They also helped kick-start discussion about churnalism on social media, notably Twitter and Facebook. Thousands of people have tweeted about the "churnalism" problem, about Churnalism.com as a way to address the problem, about evidence of churn they have found, and yes, about Larry the Cat and the penazzle. It has been humbling and somewhat overwhelming to observe the level of public response and engagement.

Indeed, without social media and blogs there is every chance the site might have gone virtually unnoticed. The Guardian, which published the original "reveal" article about the news stunts, is still the only UK national newspaper site to have mentioned Churnalism.com.

Major news outlets that were fooled by Chris' PR stunts have yet to acknowledge their mistakes -- much less the website the hoaxes were intended to publicize. The BBC's Radio 5 Live is -- as far as we know -- yet to tell its listeners that the "Jo the Cat" story, which they discussed at length on their lunchtime program, was a fabrication. The Daily Mail does not appear to have informed its readers that Margaret Sutcliffe is not pursuing her custody claim about the Prime Minister's cat.

Contrast this with BBC Norfolk which immediately put its hands up and then used the hoax as a good way to start a discussion about churnalism.

Industry and International Attention

The public relations industry in the U.K. has been more direct in its response than the mainstream press. "PR Industry hits out at churnalism site" said an article on PRWeek.co.uk.

Various figures from the industry voiced their concern about the impact the site might have on the reputation of PR. Though in a measured and sensible leader, the editor Danny Rogers suggested churnalism was a genuine threat to both journalism and PR: "If organizations are churning out rubbish, and so-called journalists are mere accomplices in this process, we will all be taking part in a depressing downward spiral."

One of the really encouraging things about the response to the site in its first two weeks has been the international reaction. In addition to many kind words of encouragement, we have had expressions of interest from people to extend the site to the U.S., Germany, Finland, Spain, and Australia. We've spoken to NPR radio in New York, to CBC radio in Canada, BBC Radio Norfolk, BBC Wales and to community radio in Essex. We've been contacted by news organizations in Germany, Belgium, Australia, the U.S. and Russia.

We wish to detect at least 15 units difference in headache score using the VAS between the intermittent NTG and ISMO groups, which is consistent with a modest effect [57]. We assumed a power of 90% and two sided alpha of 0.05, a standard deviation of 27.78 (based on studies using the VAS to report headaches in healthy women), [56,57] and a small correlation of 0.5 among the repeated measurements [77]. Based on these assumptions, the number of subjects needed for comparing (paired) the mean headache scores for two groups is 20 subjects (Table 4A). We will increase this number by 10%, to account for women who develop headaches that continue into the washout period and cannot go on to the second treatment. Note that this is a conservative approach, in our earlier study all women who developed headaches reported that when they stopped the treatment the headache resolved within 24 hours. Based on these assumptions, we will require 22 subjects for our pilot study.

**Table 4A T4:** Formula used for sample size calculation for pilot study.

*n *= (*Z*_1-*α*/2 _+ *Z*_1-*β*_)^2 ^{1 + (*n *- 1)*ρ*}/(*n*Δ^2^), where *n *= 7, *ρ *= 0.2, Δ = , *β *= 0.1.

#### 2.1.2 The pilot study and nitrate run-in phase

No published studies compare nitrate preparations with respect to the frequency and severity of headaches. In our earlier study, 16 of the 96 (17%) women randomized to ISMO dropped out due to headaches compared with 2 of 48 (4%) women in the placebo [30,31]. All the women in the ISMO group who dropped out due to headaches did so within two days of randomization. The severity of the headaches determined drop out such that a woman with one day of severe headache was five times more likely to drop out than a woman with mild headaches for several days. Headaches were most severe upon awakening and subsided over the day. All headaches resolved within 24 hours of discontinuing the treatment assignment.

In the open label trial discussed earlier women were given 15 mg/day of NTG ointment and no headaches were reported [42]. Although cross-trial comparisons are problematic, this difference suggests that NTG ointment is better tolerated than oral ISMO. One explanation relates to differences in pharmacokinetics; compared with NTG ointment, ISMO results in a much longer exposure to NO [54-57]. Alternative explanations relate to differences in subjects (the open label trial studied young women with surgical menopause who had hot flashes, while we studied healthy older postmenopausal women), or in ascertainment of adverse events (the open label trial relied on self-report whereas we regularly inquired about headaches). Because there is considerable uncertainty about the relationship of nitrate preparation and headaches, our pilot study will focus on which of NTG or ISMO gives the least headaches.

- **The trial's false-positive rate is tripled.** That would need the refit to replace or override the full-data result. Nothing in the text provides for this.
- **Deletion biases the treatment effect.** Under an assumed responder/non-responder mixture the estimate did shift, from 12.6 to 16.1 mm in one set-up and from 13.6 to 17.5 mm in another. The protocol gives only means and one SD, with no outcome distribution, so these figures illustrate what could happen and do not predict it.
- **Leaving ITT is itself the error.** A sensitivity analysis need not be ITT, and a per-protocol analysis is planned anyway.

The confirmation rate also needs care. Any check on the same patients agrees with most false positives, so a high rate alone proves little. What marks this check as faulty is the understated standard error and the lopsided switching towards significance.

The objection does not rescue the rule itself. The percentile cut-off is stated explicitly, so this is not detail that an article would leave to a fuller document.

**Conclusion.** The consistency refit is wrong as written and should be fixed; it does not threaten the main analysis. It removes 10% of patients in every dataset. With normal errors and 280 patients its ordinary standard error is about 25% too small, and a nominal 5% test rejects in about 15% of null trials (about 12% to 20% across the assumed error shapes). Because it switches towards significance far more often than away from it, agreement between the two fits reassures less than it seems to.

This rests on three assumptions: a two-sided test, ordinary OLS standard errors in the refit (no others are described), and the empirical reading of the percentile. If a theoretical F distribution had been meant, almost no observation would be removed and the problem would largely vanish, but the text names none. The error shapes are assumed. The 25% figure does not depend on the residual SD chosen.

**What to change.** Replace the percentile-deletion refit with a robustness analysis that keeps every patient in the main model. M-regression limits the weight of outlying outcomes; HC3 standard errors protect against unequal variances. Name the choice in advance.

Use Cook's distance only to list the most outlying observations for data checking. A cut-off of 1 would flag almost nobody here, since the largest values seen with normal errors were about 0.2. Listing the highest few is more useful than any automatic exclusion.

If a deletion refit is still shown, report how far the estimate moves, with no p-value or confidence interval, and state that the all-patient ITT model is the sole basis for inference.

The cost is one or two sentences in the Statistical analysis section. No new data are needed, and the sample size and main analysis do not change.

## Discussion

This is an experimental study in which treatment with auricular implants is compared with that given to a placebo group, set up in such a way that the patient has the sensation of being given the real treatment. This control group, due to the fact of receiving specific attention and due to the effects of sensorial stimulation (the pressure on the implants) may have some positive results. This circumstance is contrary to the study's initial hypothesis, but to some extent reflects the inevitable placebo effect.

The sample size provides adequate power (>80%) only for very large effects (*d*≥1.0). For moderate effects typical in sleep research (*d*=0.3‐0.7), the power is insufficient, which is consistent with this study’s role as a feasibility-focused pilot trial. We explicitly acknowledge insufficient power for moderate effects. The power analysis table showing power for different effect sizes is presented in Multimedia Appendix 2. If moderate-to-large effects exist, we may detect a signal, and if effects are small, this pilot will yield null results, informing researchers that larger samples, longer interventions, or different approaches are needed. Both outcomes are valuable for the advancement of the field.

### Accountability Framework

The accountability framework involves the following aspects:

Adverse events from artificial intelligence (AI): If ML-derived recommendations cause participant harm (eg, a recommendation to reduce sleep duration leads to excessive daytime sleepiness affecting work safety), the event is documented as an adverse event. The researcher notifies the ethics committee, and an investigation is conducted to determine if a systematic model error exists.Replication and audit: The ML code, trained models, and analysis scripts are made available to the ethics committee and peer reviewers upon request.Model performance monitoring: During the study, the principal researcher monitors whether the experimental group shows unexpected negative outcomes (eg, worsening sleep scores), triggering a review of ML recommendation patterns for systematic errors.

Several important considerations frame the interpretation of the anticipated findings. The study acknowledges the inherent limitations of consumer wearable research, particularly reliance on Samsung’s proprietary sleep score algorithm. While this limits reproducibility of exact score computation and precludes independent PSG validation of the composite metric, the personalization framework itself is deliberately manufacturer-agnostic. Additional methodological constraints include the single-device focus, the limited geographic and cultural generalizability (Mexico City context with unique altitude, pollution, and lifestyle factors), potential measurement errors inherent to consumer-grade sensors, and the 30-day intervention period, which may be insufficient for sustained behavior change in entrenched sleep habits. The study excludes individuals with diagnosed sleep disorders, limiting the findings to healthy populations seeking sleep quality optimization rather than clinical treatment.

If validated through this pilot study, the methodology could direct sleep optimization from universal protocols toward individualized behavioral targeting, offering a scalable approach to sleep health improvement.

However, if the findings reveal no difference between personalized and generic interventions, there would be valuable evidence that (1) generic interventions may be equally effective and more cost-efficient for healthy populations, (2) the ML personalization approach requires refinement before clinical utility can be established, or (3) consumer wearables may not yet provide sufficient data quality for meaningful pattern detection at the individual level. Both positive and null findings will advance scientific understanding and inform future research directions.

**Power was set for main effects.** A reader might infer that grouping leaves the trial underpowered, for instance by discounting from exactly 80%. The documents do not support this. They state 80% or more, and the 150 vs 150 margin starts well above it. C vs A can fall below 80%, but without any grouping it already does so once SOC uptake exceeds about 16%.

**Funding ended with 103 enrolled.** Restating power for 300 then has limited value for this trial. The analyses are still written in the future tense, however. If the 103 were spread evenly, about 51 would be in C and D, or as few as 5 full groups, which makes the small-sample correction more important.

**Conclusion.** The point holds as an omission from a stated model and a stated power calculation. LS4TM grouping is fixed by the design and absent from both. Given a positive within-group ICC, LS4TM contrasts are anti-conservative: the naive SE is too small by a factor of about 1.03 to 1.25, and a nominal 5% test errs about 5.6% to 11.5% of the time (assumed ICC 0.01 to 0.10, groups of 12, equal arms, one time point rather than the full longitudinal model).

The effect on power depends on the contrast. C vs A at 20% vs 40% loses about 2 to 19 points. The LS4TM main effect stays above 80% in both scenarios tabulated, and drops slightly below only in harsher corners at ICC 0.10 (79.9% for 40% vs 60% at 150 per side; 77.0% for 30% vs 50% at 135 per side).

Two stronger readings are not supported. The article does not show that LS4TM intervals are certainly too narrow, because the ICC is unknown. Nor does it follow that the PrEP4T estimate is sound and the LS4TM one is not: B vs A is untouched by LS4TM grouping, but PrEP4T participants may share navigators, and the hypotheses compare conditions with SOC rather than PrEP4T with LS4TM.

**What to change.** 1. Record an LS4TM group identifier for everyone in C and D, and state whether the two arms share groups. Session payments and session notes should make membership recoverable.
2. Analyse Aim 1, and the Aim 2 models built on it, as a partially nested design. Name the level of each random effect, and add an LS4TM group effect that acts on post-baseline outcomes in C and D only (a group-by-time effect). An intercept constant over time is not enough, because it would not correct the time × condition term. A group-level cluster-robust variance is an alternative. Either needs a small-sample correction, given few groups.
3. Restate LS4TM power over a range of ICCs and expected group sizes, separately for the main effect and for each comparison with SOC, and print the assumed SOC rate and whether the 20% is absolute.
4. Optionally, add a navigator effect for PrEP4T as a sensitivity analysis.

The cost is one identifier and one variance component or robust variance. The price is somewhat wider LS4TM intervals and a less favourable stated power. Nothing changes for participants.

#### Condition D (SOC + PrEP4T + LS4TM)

What's Next for Churnalism.com?

Some of this interest is not in the site itself but in the technology that underlies it. The methodology we developed can be applied to many other uses beyond churnalism. It could be used, for example, to trace changes in the progress of legislation. It could be used to measure the re-use of Wikipedia. It could be applied to plagiarism in other parts of the web.

We're still pedaling furiously to respond to many of the questions people have raised and issues identified. We are, for example, about to introduce a page that allows people to explore the use of press releases by news outlet or sector (i.e. government, science). We are now highlighting, on the home page, what comparisons people are sharing (since people seem to prefer to share than to rate). We are adding a report button so people can tell us when something definitely is not churn.

Finally, we will start to link the site more directly with the other Media Standards Trust transparency projects -- notably journalisted.com and hNews. This should help us to create a whole toolbox of transparency and accountability mechanisms for online news and create an ecology that will foster and advantage original journalism.

March 02 2011

13:24

Signals of churnalism?

Journalism warning labels

Journalism warning labels by Tom Scott

On Friday I had quite a bit of fun with Churnalism.com, a new site from the Media Standards Trust which allows you to test how much of a particular press release has been reproduced verbatim by media outlets.

The site has an API, which got me thinking whether you might be able to ‘mash’ it with an RSS feed from Google News to check particular types of articles – and what ‘signals’ you might use to choose those articles.

I started with that classic PR trick: the survey. A search on Google News for “a survey * found” (the * is a wildcard, meaning it can be anything) brings some interesting results to start investigating.

Jon Bounds added a favourite of his: “hailed a success”.

And then it continued:

  • “Research commissioned by”
  • “A spokesperson said”
  • “Can increase your risk of” and “Can reduce your risk of”

On Twitter, Andy Williams added the use of taxonomies of consumers – although it was difficult to pin that down to a phrase. He also added “independent researchers

Contributors to the MySociety mailing list added:

  • “Proud to announce”
  • “Today launches”
  • “Revolutionary new”
  • “It was revealed today” (Andy Mabbett)
  • “According to research”, “research published today” and “according to a new report”

And of course there is “A press release said”.

Signal – or sign?

The idea kicked off a discussion on Twitter on whether certain phrases were signals of churnalism, or just journalistic cliches. The answer, of course, is both.